- Unseasonable Youth: Modernism, Colonialism, and the Fiction of Development by Jed Esty, and: Children’s Literature, Popular Culture, and Robinson Crusoe by Andrew O’Malley
Both of the monographs under review here treat canonical novels associated with bourgeois, imperialist, and capitalist themes. Though Daniel Defoe’s Robinson Crusoe (1719) did not begin as a children’s book, it became one; and though the works under Esty’s consideration were not written with a child audience in mind, all are varieties of bildungsroman, and may be read by young adults, whether in school or independently. O’Malley’s book studies the evolution of Robinson Crusoe from pedagogical tool for shaping good bourgeois subjects to all-out consumerist bonanza. Esty’s volume charts the breakdown of belief in Goethe’s premise, in Wilhelm Meister’s Apprenticeship, that the individual can forge an acceptable compromise between desire and necessity in a capitalist framework: the breakdown, in other words, of the Robinson Crusoe ideal. Together, the works bookend England’s imperial project, from its seventeenth-century encroachments in the West Indies to its long retreat during the twentieth century. Both are valuable additions to a library and offer useful ways of thinking about literary history, literary texts, and readers.
Children’s Literature, Popular Culture, and Robinson Crusoe is part of Palgrave Macmillan’s Critical Approaches to Children’s Literature series edited by Kerry Mallan and Clare Bradford. It uses the canonical yet popular text to consider the overlap between mass and children’s texts and culture and to trace late-Enlightenment attitudes linking children and the common folk. O’Malley recounts how Robinson Crusoe became a children’s book and its hero a folkloric icon. By the end of the nineteenth century, he shows, Robinson Crusoe had been transformed from a model of bourgeois self-reliance, thrift, industry, and piety, to a fairy-tale figure nostalgically associated with childhood and simplicity. Adopting Michael Preston’s term, O’Malley’s account of this “shadow canon” of Robinson Crusoe spinoffs emphasizes the ways Crusoe is redacted, extracted, and reenacted by active and occasionally subversive reader-consumers.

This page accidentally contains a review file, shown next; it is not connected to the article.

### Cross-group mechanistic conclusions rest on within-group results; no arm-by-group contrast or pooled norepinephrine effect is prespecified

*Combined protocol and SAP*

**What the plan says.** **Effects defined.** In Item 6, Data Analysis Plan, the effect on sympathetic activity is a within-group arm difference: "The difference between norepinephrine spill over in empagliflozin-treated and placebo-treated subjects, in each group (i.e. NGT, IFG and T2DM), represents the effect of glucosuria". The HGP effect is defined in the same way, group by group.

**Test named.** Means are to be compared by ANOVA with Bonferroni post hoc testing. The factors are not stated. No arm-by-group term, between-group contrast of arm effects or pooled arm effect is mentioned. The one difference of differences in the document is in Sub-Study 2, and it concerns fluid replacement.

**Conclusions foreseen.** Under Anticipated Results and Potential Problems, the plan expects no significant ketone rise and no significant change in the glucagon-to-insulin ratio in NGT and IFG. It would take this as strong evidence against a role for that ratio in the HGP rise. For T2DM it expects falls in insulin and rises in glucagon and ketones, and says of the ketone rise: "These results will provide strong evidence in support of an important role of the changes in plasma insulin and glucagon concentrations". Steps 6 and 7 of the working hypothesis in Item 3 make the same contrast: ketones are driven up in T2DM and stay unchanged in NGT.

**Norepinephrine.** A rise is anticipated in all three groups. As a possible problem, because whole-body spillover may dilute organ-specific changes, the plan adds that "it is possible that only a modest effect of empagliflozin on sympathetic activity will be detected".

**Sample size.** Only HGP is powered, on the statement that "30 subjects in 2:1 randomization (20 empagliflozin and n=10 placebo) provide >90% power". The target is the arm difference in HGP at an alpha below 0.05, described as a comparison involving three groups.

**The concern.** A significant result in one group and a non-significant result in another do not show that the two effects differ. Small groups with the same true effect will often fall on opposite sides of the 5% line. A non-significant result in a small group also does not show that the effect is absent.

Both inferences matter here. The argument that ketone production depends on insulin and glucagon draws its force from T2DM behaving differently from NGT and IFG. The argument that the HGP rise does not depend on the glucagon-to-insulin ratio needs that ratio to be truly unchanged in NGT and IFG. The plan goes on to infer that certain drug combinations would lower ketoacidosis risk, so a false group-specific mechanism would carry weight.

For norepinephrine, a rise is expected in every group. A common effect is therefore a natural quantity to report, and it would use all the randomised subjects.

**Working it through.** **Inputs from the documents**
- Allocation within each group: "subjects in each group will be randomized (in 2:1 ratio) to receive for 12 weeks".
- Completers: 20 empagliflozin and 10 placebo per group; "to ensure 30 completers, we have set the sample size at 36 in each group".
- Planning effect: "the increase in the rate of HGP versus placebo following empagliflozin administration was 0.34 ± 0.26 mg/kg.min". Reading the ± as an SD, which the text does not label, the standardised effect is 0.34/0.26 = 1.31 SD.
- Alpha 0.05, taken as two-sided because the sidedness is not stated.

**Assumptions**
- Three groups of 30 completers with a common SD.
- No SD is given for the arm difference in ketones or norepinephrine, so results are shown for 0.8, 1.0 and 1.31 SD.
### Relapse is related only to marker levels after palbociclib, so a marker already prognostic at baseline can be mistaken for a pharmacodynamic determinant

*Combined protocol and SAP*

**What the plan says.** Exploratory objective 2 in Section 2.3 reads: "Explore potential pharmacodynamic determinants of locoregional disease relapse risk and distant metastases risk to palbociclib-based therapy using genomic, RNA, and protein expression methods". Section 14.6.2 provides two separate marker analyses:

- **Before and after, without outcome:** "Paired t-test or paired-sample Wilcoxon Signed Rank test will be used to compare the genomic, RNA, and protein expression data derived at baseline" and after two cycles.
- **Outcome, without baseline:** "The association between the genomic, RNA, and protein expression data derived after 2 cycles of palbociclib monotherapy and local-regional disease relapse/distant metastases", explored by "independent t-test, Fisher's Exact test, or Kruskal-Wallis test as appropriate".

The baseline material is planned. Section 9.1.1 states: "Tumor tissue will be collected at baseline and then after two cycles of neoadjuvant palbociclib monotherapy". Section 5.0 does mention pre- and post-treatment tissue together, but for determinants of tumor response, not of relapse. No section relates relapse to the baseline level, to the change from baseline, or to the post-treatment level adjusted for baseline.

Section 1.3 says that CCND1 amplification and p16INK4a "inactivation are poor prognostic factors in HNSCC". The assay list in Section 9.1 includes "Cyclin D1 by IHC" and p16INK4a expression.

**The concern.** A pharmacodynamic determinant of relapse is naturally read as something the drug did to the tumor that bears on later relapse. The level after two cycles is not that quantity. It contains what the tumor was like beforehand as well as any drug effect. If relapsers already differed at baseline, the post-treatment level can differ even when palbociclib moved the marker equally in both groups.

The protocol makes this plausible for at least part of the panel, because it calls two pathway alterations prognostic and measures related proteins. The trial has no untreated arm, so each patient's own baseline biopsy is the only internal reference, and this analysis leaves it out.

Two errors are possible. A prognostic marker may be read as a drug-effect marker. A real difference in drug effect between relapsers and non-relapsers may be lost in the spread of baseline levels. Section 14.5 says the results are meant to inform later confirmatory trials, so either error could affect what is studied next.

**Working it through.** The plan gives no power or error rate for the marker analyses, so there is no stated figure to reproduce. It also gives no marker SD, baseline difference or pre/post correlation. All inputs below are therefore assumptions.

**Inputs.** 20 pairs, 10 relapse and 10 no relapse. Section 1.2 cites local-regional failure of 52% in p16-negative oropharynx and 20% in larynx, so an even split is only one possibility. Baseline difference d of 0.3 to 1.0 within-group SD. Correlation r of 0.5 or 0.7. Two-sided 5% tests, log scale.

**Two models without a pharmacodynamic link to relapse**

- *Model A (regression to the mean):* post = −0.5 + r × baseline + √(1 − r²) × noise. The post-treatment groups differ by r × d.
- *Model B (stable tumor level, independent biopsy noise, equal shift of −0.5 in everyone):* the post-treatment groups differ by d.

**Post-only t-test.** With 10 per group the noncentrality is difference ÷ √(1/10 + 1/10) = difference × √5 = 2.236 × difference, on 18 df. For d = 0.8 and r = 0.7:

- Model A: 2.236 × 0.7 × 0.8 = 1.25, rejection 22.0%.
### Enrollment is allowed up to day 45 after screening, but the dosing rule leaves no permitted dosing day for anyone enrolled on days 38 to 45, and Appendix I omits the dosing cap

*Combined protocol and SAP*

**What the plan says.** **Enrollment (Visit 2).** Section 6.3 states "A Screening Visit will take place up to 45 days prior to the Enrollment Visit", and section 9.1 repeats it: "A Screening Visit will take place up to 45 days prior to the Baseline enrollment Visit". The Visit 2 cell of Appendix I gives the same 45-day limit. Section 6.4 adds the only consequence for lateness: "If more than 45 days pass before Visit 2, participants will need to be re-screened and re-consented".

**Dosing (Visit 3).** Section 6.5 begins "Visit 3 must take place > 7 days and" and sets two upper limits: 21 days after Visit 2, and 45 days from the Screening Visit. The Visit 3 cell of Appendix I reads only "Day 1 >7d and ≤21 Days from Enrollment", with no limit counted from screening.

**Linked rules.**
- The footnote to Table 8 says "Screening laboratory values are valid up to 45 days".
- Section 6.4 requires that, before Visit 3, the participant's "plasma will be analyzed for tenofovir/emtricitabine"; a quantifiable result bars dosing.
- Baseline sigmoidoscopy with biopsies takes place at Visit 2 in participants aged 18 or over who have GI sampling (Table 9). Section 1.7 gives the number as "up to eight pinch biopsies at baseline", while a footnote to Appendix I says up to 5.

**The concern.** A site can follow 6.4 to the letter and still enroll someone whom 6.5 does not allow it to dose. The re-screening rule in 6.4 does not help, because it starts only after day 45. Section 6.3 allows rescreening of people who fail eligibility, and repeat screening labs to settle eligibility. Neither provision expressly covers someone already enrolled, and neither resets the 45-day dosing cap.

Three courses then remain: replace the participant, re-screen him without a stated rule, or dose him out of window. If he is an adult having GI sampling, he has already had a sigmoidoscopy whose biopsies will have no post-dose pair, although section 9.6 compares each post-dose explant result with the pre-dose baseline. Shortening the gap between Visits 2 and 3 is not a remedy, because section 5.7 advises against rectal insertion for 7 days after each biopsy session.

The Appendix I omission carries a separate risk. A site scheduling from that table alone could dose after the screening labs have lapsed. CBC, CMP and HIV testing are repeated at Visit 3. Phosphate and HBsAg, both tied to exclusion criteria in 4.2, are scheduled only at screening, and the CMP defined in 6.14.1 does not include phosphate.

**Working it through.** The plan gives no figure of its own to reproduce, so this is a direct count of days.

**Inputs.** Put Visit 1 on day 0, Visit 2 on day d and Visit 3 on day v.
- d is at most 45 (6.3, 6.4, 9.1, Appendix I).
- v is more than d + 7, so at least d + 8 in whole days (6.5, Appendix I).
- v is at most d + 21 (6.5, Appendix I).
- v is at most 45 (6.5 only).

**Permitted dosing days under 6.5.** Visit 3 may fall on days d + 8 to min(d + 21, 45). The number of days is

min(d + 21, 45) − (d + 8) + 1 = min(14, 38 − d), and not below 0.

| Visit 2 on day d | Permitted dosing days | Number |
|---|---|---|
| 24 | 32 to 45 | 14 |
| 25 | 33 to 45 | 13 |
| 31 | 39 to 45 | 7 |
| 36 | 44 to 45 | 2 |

Most literary historians agree that Defoe’s Robinson Crusoe is a “harbinger of a modern, Western, individualism and . . . the quintessential [End Page 325] ‘sovereign subject’” (O’Malley 1). At the same time, Crusoe’s island experiences lent themselves to incorporation by Romantic primitivists, who invested children and peasants with a new glamour as urban industrial modes defined modernity. Crusoe’s story, in other words, “taps into a shared longing for a lost horizon of possibilities that childhood and the Golden Age have come to represent” (19). Nostalgia for this “lost horizon” becomes a key component in Robinson Crusoe adaptations even as they buttress the values and dispositions conducive to modernity.
O’Malley’s first two chapters provide the historical and cultural context for these developments. Chapter 1 describes how pedagogical theorists as different as Jean-Jacques Rousseau and the Comtesse de Genlis asserted the positive effects on children of playing at Robinson Crusoe either through structured exercises or formal scripted dramas (19). Chapter 2 relates how pedagogues adapted Robinson Crusoe’s story to underscore his dangerous wanderlust, his resultant sufferings, and his belated turn to filial piety. Others retained the original premise, but rewrote the story to feature family groups or other settings, such as the Canadian wilderness, in a new genre, the “robinsonade.” Defoe’s account of individual self-sufficiency was deemed too potent to be given unedited to children, so many of the robinsonades composed for their benefit provided appropriate authority figures and emphasized the way each “Crusoe” “explore[s], tame[s], and domesticate[s]” the wilderness (75). Illustrations and text celebrated the cozy spaces constructed out of the simple materials available. Also emphasized were variations on the theme of “man Friday”’s rescue by Crusoe, naturalizing the “civilizing” project of colonialism.
Not all adaptations, however, supported these pious and domestic renderings of Crusoe’s story, as chapter 3...